People from all over the country descended on Bluff at the weekend for a "seafood
After a hiatus of a year due to the Covid-19 pandemic and a week of bad weather which put oystermen's nerves under pressure, attendees of the traditional Bluff Oyster & Food Festival were hungry for some southern delicacies and, of course, oysters.
A long queue stretched around the block before the gates opened on Saturday and, around lunchtime, many stalls were sold out.
Barnes Wild Bluff Oysters manager Graeme Wright was relieved his oyster harvesters managed to collect more than 2500 oysters to please customers at the event.
His company and other fisheries were worried with the numbers just days before the festival.
"In the end, everything worked out, but as I said many, many times, this is the nature of the beast. I'm happy we were able to have enough for everyone."
About 4500 people attended the event from across New Zealand.
Rebecca Hansen and her friend Katie Borod arrived on one of the chartered Air New Zealand flights from Auckland.
She celebrated her 50th birthday on Tuesday and thought it was an excellent opportunity to head down south and taste some good food.
"I'm having a real Southland feast — raw oysters, cooked oysters and even mutton bird.
"Some people laughed [at me] when I told them I would come such a long way just for a day, but I thought it was the perfect way to celebrate my birthday — doing something completely different."
Another Auckland resident, Florence Hine, hails from a traditional oystering region in France.
Since she moved to New Zealand, she had wanted to be part of the oyster festival as she loves the delicacy and it would make her feel closer to home.
After two pregnancies and a Covid-19 hiatus, Hine travelled to Southland with her husband and two children to make the most of the week.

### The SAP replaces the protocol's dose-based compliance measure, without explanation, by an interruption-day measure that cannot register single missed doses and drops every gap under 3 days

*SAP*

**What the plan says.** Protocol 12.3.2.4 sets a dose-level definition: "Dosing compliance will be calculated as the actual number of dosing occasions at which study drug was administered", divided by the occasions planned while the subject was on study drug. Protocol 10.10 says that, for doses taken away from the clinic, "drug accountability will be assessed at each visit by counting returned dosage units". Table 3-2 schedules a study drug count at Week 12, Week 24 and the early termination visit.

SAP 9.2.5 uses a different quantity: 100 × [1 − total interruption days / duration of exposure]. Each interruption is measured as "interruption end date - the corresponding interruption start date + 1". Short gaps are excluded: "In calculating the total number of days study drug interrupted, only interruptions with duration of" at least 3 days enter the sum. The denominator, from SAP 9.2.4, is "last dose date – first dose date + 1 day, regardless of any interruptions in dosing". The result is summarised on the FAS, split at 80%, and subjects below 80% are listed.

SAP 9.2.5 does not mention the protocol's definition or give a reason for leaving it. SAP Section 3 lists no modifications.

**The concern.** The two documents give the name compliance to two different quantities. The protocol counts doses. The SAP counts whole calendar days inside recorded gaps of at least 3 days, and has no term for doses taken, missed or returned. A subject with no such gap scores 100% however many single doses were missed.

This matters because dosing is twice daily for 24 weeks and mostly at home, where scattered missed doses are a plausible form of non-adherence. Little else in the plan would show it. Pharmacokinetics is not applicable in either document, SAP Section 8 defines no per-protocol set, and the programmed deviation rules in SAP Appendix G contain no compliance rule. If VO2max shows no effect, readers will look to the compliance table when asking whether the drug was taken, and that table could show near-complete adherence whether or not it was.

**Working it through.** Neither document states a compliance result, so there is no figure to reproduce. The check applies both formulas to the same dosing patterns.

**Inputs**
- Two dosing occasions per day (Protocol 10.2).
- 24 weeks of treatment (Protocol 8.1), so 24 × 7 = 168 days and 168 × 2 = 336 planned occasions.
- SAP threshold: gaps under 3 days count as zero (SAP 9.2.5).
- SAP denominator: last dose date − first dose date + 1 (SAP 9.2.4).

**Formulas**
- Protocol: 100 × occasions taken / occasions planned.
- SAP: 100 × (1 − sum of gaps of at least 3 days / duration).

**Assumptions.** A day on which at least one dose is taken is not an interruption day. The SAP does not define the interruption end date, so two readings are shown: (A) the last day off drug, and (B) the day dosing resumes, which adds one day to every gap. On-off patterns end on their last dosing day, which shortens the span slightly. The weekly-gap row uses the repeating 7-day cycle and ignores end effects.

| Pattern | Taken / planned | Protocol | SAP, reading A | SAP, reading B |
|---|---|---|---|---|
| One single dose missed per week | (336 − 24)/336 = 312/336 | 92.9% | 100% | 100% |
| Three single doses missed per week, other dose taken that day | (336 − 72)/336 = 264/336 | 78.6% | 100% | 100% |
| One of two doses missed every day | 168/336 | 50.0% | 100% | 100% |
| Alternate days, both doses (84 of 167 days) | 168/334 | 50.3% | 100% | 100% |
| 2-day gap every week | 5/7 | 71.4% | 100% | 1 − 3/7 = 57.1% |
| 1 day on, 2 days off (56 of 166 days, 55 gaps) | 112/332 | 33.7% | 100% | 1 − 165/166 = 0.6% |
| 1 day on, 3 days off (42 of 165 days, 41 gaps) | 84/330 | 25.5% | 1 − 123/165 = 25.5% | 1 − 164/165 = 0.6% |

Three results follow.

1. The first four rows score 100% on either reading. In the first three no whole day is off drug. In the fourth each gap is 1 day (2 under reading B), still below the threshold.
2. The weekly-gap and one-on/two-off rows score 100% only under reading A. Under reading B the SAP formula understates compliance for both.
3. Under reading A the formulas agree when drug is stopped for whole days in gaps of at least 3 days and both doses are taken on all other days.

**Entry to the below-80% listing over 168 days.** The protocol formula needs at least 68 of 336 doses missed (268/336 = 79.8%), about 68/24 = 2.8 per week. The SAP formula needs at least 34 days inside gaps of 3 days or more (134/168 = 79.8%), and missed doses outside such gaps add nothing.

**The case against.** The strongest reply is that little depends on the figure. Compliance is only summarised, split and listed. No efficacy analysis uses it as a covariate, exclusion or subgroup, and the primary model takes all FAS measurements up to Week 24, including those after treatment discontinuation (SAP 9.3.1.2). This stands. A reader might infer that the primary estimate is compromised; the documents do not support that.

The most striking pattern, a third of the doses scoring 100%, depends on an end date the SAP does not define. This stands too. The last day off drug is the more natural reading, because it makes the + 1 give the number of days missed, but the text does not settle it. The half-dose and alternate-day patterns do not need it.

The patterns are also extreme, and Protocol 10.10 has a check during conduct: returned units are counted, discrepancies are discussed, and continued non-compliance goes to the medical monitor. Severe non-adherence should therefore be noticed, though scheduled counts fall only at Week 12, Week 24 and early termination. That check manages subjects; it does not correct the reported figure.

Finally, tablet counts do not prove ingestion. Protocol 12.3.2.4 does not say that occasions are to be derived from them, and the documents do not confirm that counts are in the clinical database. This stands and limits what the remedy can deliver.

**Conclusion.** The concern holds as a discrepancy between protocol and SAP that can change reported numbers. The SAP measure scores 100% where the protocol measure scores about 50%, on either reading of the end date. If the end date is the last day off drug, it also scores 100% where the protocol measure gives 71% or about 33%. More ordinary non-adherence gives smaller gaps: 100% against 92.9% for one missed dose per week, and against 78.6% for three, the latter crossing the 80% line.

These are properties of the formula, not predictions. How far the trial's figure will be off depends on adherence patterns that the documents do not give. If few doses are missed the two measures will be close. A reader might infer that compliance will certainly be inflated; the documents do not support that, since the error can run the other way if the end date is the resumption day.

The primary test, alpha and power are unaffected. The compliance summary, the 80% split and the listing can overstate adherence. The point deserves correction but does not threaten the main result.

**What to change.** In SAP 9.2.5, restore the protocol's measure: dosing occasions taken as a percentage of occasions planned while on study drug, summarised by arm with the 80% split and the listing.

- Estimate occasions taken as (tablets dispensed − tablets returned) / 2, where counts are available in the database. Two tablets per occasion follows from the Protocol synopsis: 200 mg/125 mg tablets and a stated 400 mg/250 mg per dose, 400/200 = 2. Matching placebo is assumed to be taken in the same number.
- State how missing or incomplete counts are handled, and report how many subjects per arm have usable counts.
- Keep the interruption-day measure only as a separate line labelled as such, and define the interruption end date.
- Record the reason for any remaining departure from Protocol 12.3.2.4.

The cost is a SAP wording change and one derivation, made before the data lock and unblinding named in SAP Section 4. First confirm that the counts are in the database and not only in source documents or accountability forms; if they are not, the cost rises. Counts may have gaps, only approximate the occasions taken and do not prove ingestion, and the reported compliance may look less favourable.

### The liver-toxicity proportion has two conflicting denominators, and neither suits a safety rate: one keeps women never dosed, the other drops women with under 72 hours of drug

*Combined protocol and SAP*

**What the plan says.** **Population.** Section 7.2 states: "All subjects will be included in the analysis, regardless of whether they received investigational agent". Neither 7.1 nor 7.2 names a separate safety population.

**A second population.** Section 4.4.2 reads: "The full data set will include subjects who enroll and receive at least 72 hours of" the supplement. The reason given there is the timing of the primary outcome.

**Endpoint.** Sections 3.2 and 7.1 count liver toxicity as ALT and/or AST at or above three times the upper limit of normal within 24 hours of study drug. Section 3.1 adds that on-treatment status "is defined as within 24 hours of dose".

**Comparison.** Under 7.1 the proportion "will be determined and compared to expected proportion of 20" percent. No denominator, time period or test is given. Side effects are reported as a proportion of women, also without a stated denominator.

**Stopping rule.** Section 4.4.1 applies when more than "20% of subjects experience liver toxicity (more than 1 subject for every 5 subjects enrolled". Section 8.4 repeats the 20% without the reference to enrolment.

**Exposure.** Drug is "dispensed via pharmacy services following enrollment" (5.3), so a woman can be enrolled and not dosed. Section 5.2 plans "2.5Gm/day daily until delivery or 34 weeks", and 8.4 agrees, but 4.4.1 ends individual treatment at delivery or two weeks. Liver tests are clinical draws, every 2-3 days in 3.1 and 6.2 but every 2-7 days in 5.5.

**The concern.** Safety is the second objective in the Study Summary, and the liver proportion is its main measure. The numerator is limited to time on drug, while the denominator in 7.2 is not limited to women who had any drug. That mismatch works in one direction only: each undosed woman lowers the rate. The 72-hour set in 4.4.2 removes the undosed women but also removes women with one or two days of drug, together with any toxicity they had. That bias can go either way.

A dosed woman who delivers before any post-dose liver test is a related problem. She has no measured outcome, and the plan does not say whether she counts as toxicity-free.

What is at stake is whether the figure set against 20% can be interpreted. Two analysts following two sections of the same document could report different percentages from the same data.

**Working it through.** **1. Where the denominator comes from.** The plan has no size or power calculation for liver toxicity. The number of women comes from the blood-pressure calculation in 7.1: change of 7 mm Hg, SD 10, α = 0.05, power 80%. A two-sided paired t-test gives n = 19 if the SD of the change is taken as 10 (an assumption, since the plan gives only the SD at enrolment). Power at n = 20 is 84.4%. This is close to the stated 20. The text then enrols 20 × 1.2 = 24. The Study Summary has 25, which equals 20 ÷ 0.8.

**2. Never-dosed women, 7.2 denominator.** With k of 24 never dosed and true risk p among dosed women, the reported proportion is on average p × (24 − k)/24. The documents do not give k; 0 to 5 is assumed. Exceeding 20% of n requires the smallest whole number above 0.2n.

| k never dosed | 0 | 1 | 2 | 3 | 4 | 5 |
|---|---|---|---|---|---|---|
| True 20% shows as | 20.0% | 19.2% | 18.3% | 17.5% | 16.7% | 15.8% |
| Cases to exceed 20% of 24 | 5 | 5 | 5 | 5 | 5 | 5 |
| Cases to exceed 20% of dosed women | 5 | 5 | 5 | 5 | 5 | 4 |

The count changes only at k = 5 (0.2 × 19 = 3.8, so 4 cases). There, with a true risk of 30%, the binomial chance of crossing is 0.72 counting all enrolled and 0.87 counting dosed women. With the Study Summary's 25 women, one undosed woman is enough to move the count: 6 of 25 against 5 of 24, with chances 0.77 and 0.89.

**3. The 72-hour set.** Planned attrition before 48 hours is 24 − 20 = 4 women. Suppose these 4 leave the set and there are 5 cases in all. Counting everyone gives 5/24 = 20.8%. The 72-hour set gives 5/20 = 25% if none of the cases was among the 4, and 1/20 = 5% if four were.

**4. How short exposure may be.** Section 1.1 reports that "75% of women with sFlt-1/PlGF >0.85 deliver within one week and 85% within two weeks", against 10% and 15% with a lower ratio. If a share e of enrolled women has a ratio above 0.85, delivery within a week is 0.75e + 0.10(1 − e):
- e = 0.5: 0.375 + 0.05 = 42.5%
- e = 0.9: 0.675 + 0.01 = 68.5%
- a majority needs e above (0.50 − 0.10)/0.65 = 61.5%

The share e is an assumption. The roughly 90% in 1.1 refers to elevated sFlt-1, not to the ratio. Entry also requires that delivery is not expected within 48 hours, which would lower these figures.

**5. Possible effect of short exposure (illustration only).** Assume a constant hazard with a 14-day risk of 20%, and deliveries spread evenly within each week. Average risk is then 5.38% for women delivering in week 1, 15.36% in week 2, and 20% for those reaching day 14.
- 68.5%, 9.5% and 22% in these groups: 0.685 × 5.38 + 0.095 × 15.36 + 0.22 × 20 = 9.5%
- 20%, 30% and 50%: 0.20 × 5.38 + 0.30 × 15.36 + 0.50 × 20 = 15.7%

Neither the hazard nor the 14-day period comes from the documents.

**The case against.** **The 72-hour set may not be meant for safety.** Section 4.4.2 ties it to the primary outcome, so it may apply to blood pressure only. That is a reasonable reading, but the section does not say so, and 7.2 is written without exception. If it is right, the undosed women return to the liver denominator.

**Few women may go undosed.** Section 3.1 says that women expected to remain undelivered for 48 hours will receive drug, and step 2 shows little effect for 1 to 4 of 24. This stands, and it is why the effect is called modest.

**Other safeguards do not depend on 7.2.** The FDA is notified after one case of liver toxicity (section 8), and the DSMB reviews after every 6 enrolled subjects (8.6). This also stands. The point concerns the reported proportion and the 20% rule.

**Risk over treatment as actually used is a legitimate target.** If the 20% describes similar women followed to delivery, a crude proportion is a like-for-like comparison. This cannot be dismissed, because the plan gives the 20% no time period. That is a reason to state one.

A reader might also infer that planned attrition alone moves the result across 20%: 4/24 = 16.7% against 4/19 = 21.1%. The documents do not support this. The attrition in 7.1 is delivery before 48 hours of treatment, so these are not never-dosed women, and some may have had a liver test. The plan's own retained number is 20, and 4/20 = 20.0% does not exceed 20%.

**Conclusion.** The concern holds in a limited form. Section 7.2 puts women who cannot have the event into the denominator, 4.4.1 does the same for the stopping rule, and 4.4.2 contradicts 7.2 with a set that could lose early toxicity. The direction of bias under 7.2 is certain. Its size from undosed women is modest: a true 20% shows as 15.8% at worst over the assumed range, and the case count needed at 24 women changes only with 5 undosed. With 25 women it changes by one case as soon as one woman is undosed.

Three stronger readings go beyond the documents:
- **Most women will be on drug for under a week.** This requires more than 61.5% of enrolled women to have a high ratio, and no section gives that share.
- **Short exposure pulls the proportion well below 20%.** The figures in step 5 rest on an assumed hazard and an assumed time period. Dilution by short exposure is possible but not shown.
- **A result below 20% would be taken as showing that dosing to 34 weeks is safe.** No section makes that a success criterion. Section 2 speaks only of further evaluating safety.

"I was curious about the event, as I come from an oyster region as well. It is great to be able to experience this with my family.
"My 3-year-old daughter tasted her first oyster today and I think she enjoyed it."
But the festival was not only about visitors.
The Russels from Invercargill said the festival was a family tradition.
Mother and father Missi and Max and daughters Kiriama and Leah were helping serve raw oysters to the attendees.
"I've been working and been part of the festival since I've been able to hold a knife, Kiriama said.
One of the most popular attractions at the event was the oyster competitions.
Bluff woman Vic Pearsey notched up her 10th women's title in a row.
She opened 50 oysters in a time of 2min 59.42sec and then went into the first clash with the winner of the men's race, Ricci Grant.
Grant beat Pearsey by 15 seconds.
However, the loss did not dampen her spirits.
"A bit gutted that I lost, but that's OK. It was a lot of fun and, at the end of the day, that is what it is all about."
She also announced her retirement from the competition.
"I've done my time now. It is time to retire. Let's have someone else have a go."
The next Bluff Oyster & Food Festival is scheduled for May 21, 2022.